- Charles Sturt celebrates Social Sciences Week with two free lectures at Canberra’s Old Parliament House on Wednesday 11 September
- The first lecture explores Indigenous politics and citizenship in colonial contexts and the second discusses constitutional reform as a remedy for political disenchantment in Australia
- The lectures will be delivered by experts in political science and constitutional law
Charles Sturt University (Charles Sturt) will host two free public lectures in one event at Old Parliament House on Wednesday 11 September to mark this year’s Social Sciences Week (Monday 9 to Friday 13 September).
The lectures – to be presented by two experts from Charles Sturt - will explore Indigenous politics and citizenship in colonial contexts and how constitutional reform could remedy political disenchantment in Australia.
Associate Professor Dominic O’Sullivan (pictured left) from the Charles Sturt School of Humanities and Social Sciences (SHSS) will deliver the first presentation titled ‘We are all here to stay: Citizenship, Sovereignty and the UN Declaration on the Rights of Indigenous Peoples’.
The presentation will show the UN Declaration has two overarching objectives: to affirm an Indigenous people’s right to maintain and develop their own political authority; and to consider what it means for an Indigenous person to enjoy the capacities of state citizenship in substantively equal fashion, in ways that are culturally meaningful and responsive to colonial context.
Dr Harris’s presentation, ‘What ails us – Constitutional reform as a remedy for political disenchantment in Australia’, asserts that Australia’s political disenchantment originates in flaws in the Constitution.
The presentation will argue that there are six key areas needing reform: the electoral system; legislative scrutiny of the executive; rights protection; the federal system; the constitutional status of Indigenous people; and access to constitutional justice.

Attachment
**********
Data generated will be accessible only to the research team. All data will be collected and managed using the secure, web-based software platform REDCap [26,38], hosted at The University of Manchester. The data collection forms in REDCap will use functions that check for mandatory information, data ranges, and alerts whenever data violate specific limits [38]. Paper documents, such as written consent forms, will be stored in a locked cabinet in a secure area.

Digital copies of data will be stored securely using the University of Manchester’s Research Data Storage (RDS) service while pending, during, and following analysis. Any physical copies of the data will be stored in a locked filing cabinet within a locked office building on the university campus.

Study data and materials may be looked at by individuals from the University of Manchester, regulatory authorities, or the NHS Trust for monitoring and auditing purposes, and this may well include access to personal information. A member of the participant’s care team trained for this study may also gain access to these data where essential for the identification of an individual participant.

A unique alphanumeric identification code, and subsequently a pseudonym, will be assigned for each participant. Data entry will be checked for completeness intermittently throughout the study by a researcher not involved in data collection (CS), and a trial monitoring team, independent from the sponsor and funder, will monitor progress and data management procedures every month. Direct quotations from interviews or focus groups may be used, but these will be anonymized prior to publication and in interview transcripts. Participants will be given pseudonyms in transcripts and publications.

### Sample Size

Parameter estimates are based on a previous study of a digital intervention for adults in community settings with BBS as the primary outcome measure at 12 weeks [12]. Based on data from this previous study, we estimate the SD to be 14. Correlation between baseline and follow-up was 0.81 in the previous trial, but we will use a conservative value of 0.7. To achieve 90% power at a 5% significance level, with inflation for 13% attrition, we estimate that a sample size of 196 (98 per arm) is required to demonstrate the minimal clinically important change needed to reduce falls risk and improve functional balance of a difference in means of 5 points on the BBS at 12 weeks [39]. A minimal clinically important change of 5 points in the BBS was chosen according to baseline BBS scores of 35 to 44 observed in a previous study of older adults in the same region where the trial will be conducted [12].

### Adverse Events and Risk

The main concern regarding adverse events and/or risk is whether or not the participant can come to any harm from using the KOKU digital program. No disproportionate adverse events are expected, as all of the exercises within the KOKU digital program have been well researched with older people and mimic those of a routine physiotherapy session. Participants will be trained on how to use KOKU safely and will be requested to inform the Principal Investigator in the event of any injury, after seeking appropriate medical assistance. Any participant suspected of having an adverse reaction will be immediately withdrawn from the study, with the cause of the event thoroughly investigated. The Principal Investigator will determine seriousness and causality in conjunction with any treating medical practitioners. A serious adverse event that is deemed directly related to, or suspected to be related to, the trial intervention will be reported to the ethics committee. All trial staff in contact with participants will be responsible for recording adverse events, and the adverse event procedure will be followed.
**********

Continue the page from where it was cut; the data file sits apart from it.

Dr Harris (pictured right) said a greater understanding of our Constitution is what is needed to fight political disenchantment and it all assists in our understanding of how social sciences affect all Australians.
“It’s important to recognise that social science affects every area of life and in particular, the way power is allocated in society,” Dr Harris said.
Dr Harris said by examining power relationships and vulnerable people, citizens become more aware of their place in society.
“I think it’s very important for people to think about those issues because society consists of the people,” he said.
Associate Professor O’Sullivan is a highly-regarded political researcher and commentator whose work has appeared in The Conversation, OpenForum, the New Zealand Herald and ABC Radio.
He is a member of Charles Sturt’s Institute for Land, Water and Society, and has published six books and more than 55 journal articles and book chapters on topics in comparative Indigenous politics and public policy.
Dr Harris has taught constitutional law in South Africa, New Zealand and Australia and conducted substantive research and published several books on constitutional reform and human rights.
He has made numerous submissions to legislative inquiries on matters such as constitutional recognition of the rights of Indigenous people, electoral matters and human rights and is regularly featured on ABC Radio and in The Conversation.
The free lecture is on between 6pm and 8.30pm on Wednesday 11 September at Canberra’s Old Parliament House, 18 King George Terrace, Parkes, ACT.
Members of the public are welcome to attend the lecture and registrations for the lecture are available on the Eventbrite website.
In addition, Charles Sturt is hosting a free webinar on social justice which features talks from Associate Professor O’Sullivan and three academics from the Charles Sturt SHSS.
The ‘Social justice for all’ webinar is a two-hour webinar on Wednesday 11 and Thursday 12 September from 2pm.
Associate Professor O’Sullivan will present on the topic of the politics of Maori child welfare: A New Zealand treaty perspective.
Associate Professor and Associate Head of the Charles Sturt SHSS Susan Mlcek will explore the place of social justice for Indigenous peoples, within a pedagogy of discomfort.
Charles Sturt lecturer in social work and human services Rohena Duncombe will explore the topic of rural homeless health.
Charles Sturt lecturer in social work and human services Monica Short will present on the topic: social work, sociological and theological insights.